It’s Not the Crime, It’s the Cover-Up

by on April 21, 2010 · 2 comments

Secrecy breeds suspicion, and little in the intellectual property area has garnered more suspicion than ACTA, the Anti-Counterfeiting Trade Agreement.

ACTA is a multilateral trade agreement that has been under negotiation since 2007. But the negotiations haven’t been public, and access to key documents has only been provided to people willing to sign a non-disclosure agreement.

It is inconsistent with the U.S. public’s expectations to have government officials negotiate public policies without providing public access to the deliberations and the documents. There are some limitations and exceptions to this principle. Generic diplomatic relations probably develop best in an environment where candor can prevail. Issues related to national security may require secret negotiations. But intellectual property issues affect all Americans’ communications, commerce, entertainment, expression, access to knowledge, medical care, privacy, and more.

The good news is that a text of the current draft agreement has now been released. According to James Love of Knowledge Ecology International, ACTA “goes way beyond counterfeiting and copyright piracy, into several categories of intellectual property rights, including patents, semi conductor chip designs, pharmaceutical test data and other topics.”

Public debate on ACTA can now begin, but it begins with doubts surrounding it, doubts that were sown by the non-public process in which ACTA has developed so far.

  • http://enigmafoundry.wordpress.com eee_eff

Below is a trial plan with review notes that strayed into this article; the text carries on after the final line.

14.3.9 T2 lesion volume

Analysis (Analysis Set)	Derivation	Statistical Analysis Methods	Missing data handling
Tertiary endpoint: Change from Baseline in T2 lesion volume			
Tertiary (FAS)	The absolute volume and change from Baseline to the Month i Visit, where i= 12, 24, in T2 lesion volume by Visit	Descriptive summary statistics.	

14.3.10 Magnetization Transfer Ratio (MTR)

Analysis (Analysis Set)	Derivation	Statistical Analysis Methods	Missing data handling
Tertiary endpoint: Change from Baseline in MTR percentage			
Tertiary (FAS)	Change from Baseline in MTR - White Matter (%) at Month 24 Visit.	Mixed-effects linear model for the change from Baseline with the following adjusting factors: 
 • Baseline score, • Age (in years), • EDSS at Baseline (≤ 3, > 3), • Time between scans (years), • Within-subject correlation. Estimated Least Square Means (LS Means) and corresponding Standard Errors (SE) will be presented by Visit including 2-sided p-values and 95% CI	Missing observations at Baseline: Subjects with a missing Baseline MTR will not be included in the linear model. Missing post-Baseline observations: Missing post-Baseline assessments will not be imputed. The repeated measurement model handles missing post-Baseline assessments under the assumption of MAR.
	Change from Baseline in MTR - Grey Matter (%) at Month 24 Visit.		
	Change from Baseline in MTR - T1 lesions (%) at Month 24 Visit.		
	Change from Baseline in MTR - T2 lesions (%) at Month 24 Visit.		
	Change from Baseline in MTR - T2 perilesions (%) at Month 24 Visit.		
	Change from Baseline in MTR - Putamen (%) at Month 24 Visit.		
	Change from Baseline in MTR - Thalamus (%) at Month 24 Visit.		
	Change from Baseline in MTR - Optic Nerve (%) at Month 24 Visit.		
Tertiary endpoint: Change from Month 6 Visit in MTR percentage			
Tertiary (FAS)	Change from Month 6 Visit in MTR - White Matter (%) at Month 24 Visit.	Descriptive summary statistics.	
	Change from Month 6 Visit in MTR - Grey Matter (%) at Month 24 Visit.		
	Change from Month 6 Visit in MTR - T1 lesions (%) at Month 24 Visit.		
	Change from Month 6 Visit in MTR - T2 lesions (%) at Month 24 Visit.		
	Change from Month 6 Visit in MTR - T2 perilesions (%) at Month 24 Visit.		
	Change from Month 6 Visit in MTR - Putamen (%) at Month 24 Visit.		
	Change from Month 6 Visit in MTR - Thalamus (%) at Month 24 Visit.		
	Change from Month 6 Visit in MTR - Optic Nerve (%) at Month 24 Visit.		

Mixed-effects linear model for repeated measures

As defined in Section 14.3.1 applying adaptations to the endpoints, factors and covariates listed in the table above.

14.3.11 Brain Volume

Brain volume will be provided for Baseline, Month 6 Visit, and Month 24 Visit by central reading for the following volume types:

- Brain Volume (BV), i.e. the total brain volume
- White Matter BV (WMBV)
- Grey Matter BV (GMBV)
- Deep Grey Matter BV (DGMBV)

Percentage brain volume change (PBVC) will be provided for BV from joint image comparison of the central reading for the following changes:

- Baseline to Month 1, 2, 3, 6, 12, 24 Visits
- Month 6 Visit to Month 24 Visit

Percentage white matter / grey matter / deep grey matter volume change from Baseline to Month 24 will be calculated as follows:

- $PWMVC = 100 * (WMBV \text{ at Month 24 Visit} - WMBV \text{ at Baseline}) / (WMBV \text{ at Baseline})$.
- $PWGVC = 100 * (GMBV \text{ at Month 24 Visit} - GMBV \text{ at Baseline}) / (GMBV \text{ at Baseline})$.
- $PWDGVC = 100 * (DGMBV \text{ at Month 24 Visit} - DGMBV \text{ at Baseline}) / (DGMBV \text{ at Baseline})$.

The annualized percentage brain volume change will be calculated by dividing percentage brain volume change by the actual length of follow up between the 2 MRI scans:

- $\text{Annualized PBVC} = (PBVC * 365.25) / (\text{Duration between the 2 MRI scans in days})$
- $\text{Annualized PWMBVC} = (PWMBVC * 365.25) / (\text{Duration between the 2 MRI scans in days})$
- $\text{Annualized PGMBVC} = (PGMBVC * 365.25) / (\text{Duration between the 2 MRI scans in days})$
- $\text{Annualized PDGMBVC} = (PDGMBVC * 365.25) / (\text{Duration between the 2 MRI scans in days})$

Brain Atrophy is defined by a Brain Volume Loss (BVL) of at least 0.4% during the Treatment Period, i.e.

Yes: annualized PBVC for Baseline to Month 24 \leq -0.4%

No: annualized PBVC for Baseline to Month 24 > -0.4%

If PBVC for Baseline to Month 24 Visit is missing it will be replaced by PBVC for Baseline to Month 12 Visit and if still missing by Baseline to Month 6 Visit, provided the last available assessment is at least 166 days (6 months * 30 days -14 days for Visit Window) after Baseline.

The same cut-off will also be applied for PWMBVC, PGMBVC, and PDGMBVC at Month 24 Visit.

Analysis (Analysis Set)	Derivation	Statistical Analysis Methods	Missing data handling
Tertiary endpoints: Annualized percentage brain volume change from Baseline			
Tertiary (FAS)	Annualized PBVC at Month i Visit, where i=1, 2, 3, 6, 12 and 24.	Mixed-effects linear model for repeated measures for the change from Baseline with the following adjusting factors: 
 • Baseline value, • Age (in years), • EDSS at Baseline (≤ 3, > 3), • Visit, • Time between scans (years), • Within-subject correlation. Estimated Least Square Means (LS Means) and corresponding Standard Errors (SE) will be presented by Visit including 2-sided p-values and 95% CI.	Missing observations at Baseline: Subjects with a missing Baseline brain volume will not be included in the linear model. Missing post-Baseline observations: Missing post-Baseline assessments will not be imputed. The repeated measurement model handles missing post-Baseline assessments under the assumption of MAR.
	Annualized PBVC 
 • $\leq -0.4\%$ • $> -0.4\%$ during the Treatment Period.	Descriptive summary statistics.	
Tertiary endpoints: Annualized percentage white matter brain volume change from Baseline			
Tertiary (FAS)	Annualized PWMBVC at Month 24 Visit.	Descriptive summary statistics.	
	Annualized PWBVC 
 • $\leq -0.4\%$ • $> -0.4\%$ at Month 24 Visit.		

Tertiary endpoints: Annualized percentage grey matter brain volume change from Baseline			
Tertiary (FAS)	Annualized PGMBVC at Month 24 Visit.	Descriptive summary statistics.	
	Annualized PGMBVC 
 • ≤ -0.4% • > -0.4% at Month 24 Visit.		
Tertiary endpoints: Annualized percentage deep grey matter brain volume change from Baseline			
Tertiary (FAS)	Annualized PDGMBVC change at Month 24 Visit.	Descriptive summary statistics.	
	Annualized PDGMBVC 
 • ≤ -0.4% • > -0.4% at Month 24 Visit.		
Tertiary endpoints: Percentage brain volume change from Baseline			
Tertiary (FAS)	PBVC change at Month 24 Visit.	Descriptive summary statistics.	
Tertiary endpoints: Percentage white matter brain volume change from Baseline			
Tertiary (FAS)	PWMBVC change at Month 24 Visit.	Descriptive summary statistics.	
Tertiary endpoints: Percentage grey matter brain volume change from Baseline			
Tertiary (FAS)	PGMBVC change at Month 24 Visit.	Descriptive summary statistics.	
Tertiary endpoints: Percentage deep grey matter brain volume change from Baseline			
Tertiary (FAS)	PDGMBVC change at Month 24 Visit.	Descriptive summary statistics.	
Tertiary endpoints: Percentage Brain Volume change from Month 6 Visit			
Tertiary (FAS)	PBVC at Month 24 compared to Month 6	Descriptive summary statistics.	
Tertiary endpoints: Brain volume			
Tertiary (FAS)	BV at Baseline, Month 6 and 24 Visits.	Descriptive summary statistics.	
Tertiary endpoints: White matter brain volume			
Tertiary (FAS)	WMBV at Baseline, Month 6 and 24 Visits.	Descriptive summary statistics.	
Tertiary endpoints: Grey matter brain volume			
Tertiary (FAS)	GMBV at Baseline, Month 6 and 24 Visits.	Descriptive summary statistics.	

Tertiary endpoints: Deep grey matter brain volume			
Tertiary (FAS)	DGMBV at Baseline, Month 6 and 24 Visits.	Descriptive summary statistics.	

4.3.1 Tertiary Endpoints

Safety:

Thanks for (finally) covering this important issue. Although the text has finally been made public, the damage has already been done, as the ACTA is so tilted towards those who have been given access to the process that the whole process has to be restarted.

    Michal Geist has been doing an excellent job of covering this to, and he basically agrees with James Love.

    You say “But the negotiations haven’t been public, and access to key documents has only been provided to people willing to sign a non-disclosure agreement.” however, you make no mention of the role of wikileaks in distributing several leaks of the ACTA text. Wikileaks was instrumental in flushing out the text of the ACTA.

    I have given the money I would normally give to Democratic Party to Knowledge Ecology and wikileaks, BTW.

  • http://enigmafoundry.wordpress.com eee_eff

    Thanks for (finally) covering this important issue. Although the text has finally been made public, the damage has already been done, as the ACTA is so tilted towards those who have been given access to the process that the whole process has to be restarted.

    Michal Geist has been doing an excellent job of covering this to, and he basically agrees with James Love.

    You say “But the negotiations haven’t been public, and access to key documents has only been provided to people willing to sign a non-disclosure agreement.” however, you make no mention of the role of wikileaks in distributing several leaks of the ACTA text. Wikileaks was instrumental in flushing out the text of the ACTA.

    I have given the money I would normally give to Democratic Party to Knowledge Ecology and wikileaks, BTW.

Previous post:

Next post: